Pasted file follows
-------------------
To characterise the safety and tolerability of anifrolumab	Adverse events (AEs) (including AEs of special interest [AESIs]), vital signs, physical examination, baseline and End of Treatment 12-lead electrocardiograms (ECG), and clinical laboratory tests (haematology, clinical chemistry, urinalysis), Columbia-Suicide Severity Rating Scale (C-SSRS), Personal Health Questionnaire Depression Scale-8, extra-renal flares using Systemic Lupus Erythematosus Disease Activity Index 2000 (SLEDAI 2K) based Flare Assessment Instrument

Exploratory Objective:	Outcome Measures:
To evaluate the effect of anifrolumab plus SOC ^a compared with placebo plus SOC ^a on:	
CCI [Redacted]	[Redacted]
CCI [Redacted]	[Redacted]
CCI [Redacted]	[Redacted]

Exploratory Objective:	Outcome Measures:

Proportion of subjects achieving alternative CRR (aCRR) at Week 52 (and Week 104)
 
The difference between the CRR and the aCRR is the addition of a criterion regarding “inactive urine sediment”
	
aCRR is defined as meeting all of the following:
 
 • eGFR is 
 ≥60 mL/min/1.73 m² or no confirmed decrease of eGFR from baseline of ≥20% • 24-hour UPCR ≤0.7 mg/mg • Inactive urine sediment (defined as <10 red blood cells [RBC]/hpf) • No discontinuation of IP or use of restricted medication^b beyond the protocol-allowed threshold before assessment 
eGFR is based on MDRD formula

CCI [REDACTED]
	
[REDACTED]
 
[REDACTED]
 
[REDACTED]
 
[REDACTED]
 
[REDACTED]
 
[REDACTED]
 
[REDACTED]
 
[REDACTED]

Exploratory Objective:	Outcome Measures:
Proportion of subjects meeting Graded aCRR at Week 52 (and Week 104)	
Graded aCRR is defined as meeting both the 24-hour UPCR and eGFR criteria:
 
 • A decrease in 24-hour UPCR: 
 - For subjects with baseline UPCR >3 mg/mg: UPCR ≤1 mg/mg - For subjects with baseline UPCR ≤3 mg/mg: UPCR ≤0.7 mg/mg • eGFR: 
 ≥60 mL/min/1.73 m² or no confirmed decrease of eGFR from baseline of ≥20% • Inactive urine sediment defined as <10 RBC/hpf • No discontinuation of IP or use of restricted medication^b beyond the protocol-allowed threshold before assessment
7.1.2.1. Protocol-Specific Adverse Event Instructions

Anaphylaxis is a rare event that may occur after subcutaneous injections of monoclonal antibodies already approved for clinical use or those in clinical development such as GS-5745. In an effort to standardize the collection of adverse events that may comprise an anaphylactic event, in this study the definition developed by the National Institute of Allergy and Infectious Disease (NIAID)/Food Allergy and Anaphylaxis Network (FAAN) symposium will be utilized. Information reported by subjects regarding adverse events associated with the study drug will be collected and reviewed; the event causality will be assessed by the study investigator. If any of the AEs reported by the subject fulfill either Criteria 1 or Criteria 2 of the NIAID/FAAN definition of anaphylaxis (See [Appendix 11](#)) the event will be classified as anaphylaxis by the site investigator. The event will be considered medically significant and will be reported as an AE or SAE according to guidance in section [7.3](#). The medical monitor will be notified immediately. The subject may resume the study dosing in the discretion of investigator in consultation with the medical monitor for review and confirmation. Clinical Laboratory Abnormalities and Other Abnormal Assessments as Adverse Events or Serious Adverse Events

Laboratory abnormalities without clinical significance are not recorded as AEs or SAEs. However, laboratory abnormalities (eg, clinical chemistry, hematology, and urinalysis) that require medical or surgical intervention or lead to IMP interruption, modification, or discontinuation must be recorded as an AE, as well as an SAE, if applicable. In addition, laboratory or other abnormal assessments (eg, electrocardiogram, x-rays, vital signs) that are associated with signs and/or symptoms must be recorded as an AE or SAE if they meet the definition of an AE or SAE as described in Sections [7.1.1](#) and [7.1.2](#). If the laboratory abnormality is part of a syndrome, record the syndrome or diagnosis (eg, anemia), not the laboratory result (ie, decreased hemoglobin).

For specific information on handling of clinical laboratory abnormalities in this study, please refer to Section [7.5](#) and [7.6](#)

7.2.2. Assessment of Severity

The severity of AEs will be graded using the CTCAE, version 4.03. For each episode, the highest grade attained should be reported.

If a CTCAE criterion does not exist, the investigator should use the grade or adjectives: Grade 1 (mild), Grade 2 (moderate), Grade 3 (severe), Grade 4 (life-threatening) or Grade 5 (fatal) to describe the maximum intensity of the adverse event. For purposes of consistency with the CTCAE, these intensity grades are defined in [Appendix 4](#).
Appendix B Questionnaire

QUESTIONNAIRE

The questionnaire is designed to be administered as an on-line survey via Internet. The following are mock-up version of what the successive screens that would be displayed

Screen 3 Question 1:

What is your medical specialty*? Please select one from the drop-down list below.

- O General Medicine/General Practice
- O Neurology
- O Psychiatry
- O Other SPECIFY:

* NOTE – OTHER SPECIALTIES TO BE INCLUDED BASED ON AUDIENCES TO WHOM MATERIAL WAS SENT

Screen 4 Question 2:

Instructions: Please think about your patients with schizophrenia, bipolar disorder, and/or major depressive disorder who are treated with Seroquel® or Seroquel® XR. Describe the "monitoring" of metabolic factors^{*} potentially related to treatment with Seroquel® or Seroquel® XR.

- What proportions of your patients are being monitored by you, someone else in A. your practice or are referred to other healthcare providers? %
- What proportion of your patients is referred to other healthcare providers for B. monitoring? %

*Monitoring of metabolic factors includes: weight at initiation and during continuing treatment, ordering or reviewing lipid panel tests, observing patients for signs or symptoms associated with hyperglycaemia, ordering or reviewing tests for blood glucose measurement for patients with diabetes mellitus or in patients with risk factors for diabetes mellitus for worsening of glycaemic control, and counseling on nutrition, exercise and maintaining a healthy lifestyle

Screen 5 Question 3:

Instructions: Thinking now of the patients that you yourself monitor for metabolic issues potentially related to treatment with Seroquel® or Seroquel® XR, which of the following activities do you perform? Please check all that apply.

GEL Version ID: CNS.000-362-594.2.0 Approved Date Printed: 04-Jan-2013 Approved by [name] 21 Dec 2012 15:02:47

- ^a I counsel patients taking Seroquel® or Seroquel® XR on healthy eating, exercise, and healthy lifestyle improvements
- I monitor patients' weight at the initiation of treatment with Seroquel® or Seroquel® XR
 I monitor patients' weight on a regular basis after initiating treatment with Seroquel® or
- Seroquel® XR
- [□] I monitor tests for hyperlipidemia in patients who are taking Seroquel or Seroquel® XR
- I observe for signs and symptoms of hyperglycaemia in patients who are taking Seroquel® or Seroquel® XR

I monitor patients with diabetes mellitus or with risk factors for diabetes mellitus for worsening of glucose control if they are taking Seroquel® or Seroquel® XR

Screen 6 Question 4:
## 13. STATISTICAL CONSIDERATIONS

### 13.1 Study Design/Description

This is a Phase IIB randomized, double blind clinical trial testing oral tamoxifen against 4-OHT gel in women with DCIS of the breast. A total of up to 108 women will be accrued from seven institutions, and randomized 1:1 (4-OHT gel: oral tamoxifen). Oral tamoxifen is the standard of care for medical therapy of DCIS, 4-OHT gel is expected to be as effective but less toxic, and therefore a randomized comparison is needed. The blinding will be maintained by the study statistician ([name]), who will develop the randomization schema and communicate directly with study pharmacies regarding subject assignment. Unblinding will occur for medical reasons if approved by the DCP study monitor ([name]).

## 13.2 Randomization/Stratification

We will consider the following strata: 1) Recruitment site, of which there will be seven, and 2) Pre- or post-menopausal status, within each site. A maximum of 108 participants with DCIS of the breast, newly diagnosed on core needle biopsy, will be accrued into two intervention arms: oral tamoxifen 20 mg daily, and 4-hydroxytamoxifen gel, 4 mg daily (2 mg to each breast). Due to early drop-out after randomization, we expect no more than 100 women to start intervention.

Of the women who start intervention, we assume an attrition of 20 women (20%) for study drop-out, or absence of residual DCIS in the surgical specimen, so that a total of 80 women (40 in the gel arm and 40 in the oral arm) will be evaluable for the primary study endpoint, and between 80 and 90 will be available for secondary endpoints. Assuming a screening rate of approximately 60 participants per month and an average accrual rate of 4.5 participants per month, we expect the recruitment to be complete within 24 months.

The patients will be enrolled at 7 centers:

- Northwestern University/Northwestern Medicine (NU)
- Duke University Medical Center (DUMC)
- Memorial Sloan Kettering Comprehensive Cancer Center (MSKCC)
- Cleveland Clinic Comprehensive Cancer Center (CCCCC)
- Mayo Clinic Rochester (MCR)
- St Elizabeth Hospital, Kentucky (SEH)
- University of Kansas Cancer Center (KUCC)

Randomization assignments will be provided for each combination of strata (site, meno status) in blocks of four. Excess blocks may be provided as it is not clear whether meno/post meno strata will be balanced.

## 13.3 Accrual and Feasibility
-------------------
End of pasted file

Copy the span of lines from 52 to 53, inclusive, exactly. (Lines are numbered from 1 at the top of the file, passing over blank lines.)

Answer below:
Instructions: Thinking now of the patients that you yourself monitor for metabolic issues potentially related to treatment with Seroquel® or Seroquel® XR, which of the following activities do you perform? Please check all that apply.

GEL Version ID: CNS.000-362-594.2.0 Approved Date Printed: 04-Jan-2013 Approved by [name] 21 Dec 2012 15:02:47